Born in Birmingham, after graduating from Sandhurst, Walker was an officer in the Royal Scots Greys in the Second World War, commanding a Sherman tank, fighting in the Battle of the Reichswald and arriving at Belsen shortly after the concentration camp had been liberated.
He recalled: ‘I first went to the TT motorcycle races in the Isle of Man when I was two in my mother’s arms. My dad, God bless him, was racing. There have been 200 deaths there since it began in 1907.
Captain Murray Walker had a career in the military before broadcasting (pictured, crossing the Rhine in 1945)
‘The great riders of their day were all uncles to me. They would come down to breakfast in their leathers. But then some were killed. So my attitude to death is different from a lot of people.’
His first broadcast came in 1948 — the Shelsley Walsh hill climb and then the 1949 Easter Monday Goodwood race before the broadcast of the British Grand Prix on radio the same year, along with Max Robertson, at Stowe corner.
He and his father were the first dad-and-son commentary combination on the Beeb, reporting the TT race. From 1962, Walker become the BBC’s chief motorcycling commentator. Motorcycling — in which he raced as a young man — was his greatest love, before he became the corporation’s top F1 man from the 1978 season onwards, dovetailing his broadcasting duties with a front-rank career in advertising.
His most famous commentating partnership was with Hunt, the debonair, brilliant, opinionated and hell-raising 1976 Formula One world champion. Walker said of his friend: ‘A more endearing, charming, delightful bloke you would never hope to meet. And a more rude, truculent, overbearing chap you would never hope to meet.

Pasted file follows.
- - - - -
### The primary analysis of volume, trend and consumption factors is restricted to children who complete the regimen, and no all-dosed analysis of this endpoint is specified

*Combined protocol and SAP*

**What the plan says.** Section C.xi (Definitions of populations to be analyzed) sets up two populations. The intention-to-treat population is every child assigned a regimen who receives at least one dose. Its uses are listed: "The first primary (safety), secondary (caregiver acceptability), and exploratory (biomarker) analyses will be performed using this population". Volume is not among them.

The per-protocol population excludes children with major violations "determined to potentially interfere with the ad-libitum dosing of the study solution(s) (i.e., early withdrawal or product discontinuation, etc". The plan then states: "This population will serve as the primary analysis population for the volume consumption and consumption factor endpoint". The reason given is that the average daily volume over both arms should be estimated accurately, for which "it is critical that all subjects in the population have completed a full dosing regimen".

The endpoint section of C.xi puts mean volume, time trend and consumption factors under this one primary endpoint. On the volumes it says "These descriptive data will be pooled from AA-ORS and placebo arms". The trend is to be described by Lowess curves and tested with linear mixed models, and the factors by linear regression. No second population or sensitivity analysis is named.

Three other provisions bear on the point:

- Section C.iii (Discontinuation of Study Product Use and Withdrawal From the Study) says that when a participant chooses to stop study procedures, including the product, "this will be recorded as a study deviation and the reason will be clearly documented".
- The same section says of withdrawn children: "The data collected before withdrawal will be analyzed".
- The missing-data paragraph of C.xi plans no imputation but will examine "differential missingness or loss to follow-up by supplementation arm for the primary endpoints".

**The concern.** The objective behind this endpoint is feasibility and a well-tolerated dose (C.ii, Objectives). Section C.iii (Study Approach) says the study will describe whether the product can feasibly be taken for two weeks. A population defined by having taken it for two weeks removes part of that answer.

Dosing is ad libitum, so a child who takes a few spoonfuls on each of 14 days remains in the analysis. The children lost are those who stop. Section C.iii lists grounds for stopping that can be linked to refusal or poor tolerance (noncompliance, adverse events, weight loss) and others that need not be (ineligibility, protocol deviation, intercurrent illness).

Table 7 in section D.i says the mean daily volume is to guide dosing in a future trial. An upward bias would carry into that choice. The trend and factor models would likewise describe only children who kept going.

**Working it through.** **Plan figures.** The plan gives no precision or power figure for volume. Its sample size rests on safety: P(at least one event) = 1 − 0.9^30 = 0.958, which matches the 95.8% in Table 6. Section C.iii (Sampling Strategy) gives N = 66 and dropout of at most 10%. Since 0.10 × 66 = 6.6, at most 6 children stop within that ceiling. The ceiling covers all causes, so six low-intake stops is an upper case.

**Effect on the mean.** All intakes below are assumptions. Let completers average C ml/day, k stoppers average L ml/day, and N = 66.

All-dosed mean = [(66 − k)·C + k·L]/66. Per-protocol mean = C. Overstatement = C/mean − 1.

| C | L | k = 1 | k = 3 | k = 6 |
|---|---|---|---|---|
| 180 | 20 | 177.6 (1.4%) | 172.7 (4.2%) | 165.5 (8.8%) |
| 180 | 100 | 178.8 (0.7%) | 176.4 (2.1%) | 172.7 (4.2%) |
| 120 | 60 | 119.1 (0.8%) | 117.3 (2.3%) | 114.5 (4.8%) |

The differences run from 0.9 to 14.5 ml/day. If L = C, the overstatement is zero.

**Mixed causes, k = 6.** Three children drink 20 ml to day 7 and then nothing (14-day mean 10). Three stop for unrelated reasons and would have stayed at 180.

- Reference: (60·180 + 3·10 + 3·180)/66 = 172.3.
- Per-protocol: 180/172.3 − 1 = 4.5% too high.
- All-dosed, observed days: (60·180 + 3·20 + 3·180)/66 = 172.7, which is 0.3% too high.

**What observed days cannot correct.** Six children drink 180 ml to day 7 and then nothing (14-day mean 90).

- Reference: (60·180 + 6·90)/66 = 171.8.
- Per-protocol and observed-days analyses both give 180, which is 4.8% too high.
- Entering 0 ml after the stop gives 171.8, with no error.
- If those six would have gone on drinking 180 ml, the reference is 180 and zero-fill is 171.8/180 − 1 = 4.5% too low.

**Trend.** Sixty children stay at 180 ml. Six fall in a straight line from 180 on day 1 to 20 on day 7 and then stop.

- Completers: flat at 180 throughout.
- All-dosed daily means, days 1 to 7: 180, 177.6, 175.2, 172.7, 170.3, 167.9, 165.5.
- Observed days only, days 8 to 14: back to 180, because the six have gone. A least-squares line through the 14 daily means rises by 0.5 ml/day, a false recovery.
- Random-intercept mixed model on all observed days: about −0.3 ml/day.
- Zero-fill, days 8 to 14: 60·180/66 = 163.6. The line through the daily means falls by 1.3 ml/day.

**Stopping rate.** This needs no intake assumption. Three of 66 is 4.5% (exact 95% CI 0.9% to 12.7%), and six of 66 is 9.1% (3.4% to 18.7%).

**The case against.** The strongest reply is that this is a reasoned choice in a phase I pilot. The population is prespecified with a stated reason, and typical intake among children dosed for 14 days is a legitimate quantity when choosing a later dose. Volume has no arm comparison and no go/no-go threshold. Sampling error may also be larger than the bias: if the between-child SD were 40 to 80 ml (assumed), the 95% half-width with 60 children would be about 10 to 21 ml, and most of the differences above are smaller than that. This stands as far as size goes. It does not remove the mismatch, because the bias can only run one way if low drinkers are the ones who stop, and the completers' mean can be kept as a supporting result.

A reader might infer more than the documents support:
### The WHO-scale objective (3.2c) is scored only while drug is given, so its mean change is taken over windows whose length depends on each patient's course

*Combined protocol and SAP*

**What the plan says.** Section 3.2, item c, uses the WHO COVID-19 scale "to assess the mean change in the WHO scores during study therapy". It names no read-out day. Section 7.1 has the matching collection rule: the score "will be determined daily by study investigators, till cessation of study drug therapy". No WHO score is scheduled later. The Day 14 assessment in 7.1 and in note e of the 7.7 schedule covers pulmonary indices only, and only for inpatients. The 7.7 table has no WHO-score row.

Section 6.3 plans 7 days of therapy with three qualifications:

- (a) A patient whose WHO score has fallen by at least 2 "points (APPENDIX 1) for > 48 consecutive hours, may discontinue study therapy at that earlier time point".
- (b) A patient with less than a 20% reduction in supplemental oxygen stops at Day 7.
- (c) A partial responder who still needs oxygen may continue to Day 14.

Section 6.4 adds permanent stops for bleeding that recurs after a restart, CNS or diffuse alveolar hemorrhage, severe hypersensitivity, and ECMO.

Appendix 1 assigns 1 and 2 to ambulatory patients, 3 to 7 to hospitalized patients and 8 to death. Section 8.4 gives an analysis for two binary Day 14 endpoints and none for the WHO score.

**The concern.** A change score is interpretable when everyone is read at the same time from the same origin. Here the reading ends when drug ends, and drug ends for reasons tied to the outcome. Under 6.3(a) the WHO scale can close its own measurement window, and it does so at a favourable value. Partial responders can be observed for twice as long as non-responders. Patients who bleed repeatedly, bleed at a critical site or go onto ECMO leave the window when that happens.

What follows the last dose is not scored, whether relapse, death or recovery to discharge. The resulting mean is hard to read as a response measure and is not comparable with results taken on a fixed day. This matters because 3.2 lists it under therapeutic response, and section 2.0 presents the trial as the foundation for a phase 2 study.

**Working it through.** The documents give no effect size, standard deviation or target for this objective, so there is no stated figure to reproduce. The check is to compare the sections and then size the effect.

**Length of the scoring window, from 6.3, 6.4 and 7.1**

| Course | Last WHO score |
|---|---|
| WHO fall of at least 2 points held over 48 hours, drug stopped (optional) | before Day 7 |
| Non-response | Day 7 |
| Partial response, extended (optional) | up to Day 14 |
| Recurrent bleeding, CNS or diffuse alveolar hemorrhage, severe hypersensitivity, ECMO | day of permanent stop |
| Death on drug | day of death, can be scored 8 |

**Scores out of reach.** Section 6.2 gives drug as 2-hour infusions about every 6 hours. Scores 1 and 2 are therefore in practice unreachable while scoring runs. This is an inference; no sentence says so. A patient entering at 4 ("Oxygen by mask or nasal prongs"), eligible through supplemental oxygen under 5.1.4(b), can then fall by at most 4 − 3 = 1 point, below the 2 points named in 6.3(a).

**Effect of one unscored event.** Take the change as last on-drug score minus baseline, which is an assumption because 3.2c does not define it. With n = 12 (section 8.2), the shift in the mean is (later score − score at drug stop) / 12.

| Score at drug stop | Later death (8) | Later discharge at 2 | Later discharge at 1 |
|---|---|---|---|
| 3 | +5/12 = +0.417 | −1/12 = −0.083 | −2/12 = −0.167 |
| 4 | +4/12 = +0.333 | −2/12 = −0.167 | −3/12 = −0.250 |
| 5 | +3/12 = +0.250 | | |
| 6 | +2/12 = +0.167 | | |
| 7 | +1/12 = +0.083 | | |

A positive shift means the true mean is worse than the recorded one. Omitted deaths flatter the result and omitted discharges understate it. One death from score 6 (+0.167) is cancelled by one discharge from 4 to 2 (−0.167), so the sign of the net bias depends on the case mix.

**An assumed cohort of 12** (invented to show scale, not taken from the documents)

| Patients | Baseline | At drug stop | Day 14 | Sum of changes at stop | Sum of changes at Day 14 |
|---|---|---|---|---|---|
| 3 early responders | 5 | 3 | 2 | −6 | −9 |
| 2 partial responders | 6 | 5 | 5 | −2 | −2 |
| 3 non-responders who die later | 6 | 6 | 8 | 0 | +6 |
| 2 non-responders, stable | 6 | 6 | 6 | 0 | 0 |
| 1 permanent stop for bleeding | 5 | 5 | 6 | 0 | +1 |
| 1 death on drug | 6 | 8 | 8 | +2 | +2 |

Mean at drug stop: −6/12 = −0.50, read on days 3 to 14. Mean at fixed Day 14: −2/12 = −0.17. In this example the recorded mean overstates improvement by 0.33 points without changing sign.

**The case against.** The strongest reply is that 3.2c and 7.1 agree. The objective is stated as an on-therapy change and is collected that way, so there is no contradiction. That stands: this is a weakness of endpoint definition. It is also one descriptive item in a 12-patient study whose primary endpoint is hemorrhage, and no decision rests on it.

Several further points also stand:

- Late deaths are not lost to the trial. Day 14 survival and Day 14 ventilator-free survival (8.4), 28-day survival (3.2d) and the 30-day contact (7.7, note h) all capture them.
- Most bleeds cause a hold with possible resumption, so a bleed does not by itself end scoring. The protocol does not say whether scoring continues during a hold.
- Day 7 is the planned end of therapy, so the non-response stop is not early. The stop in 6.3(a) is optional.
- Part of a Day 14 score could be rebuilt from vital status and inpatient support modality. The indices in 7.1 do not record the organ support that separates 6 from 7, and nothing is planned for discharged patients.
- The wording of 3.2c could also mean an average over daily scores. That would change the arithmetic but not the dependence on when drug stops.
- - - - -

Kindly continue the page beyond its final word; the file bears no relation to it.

The commentator formed a superb on-air partnership with F1 champion James Hunt (right)
In quotes: Murray Walker’s best moments
‘There’s nothing wrong with the car except that it’s on fire.’
‘The lead car is unique except for the one behind it, which is identical.’
‘And now, excuse me while I interrupt myself.’
‘I should imagine that the conditions in the cockpit are totally unimaginable.’
‘Even in five years time, he will still be four years younger than Damon Hill.’
‘He can’t decide whether to leave his visor half open or half closed.’
‘There are seven winners of the Monaco grand prix on the starting line today, and four of them are Michael Schumacher.’
‘Now we have exactly the same situation as at the beginning of the race, only exactly opposite.’
‘You might think, that’s not cricket, and it’s not, it’s motor racing.’
‘If is a very long word in Formula One. In fact, if is F1 spelled backwards.’
‘He probably had too much sex and I didn’t have enough!’
After Hunt, whose premature death ended one of TV sport’s greatest double acts, he teamed up successfully with Jonathan Palmer and Brundle, with the BBC first and later ITV. One of his most famous commentaries concerned Damon Hill, who won the title in 1996, emulating his dad Graham.
‘I have to stop because I have a lump in my throat,’ Walker said, as only Murray could.
Last night Damon Hill said: ‘Murray has been with me my whole life and I don’t think anybody thought this day would come, but sadly it has. Maybe old soldiers never die?
‘His legacy and his memory is so strong and what he gave to so many F1 fans and the great number of people he affected, well, he became bigger than the sport, so we have a lot to be thankful to Murray for. The shocking moments and the dramatic ones all have Murray’s reaction to them and he made those stick in your mind for ever. And he allowed himself not to be the know-it-all commentator but the fan who, at times, got over excited.’
I always found my friend Murray a joy to speak to on my visits to his home in the New Forest. He would tell me how Melbourne was his favourite race. ‘You turn on the taps there and they work — everything works there,’ he told me before my first circumnavigation of the world. He also counted the great and much lamented Sir Stirling Moss as a great buddy.
Formula One is in mourning today. But more than the sense of sadness, we celebrate, as he would wish, a life well lived.